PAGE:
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Doctors are baffled by a surge in cancer cases among young people under age 50.

Cancer diagnosis rates in the U.S. increased 12.8% since 2000 among people under age 50, federal data shows.

Isabella Strahan, daughter of “Good Morning America” anchor Michael Strahan, revealed her battle with brain cancer on Thursday, Jan. 11.

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The 19-year-old USC freshman experienced intense headaches and dizziness in September. She had trouble walking straight, then she began vomiting blood.

Isabella was seen by specialists at Cedars-Sinai Medical Center in Los Angeles in October. She was diagnosed with a rare, fast-growing brain tumor the size of a golf ball.

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Doctors are trying to determine why cancer is striking more young people and what the risk factors are.

“[Cancer] patients are getting younger,” said Dr. Andrea Cercek, at Memorial Sloan Kettering Cancer Center in New York.

“It’s likely some environmental change, whether it’s something in our food, our medications or something we have not yet identified.”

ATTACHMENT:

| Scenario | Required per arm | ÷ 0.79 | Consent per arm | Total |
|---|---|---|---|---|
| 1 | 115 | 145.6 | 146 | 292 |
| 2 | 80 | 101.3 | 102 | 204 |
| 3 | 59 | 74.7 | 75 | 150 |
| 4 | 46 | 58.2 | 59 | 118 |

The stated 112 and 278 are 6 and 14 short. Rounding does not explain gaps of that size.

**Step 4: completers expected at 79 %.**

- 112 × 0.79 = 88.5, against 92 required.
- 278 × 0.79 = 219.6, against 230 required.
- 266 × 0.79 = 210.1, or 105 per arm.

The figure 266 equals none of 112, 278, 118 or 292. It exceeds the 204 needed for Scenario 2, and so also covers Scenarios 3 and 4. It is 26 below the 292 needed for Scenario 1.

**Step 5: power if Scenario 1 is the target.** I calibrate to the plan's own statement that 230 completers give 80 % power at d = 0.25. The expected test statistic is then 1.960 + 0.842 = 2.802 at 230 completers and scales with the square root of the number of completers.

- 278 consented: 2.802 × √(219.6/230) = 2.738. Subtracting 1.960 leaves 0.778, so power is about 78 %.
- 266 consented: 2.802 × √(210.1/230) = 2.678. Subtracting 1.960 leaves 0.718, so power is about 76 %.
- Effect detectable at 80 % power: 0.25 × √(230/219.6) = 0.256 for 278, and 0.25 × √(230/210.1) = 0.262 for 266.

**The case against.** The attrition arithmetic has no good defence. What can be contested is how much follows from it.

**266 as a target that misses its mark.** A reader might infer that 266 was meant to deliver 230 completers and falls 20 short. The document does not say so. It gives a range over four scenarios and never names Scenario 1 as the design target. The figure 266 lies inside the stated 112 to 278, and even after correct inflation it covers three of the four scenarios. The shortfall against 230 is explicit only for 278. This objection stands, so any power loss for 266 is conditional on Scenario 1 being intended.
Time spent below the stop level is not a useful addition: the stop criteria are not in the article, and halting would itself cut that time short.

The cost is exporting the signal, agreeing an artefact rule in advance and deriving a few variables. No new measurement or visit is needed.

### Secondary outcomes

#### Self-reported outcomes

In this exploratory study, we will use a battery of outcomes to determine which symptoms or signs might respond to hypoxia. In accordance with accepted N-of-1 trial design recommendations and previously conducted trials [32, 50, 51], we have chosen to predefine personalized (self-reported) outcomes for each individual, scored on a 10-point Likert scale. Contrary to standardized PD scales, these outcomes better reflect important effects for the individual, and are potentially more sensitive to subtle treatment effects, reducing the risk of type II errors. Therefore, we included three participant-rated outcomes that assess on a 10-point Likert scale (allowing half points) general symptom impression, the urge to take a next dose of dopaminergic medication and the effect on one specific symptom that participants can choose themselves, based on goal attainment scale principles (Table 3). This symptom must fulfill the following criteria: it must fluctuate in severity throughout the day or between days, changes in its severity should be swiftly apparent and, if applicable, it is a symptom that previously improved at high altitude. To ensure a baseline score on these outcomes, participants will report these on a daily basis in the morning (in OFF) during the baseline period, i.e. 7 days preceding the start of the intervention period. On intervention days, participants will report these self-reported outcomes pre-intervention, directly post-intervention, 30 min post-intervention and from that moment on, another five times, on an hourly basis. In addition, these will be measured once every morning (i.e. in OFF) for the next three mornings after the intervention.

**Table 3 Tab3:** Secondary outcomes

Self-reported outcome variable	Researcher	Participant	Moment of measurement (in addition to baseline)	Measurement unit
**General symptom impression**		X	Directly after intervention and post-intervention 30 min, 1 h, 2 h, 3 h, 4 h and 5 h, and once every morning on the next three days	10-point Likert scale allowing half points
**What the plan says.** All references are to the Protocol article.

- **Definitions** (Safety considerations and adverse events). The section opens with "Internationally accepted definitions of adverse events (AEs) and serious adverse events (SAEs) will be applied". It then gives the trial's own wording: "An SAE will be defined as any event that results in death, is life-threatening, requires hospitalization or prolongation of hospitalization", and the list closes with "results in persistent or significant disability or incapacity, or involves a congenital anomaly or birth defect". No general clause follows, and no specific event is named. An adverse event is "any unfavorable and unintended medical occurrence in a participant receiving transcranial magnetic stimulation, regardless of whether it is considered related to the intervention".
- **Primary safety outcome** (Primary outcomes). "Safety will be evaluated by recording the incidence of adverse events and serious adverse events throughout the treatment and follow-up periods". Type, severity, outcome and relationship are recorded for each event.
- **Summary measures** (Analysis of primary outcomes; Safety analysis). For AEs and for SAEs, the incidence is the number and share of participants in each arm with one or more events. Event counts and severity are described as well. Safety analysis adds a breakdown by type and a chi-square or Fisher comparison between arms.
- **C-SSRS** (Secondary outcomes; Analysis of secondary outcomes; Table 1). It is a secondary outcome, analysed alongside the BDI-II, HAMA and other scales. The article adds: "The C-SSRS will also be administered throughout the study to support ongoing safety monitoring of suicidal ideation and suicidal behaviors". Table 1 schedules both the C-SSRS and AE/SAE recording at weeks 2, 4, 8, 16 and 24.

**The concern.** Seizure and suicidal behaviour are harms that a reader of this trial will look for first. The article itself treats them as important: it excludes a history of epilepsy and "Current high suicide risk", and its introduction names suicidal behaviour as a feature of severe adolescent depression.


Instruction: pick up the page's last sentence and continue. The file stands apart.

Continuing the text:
According to The Wall Street Journal, researchers suspect that less physical activity, more ultra-processed foods, and new toxins, in addition to plastic particles in bottled water may have increased the cancer risk.

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Young people are less active and spend more time on their cell phones, gaming or chatting on social media.

The death of Black Panther star Chadwick Boseman at age 43 in 2020 drew attention to colorectal cancer.

“Colorectal cancer was the canary in the coal mine,” said Timothy Rebbeck, a cancer epidemiologist at the Dana-Farber Cancer Institute in Boston.

One study found that people born in the 1990s are at double the risk for colon cancer.

“We have to find out why,” said Ahmedin Jemal, a senior vice president at the American Cancer Society. “Otherwise, the progress we have made in the last 50 years may stall or reverse.”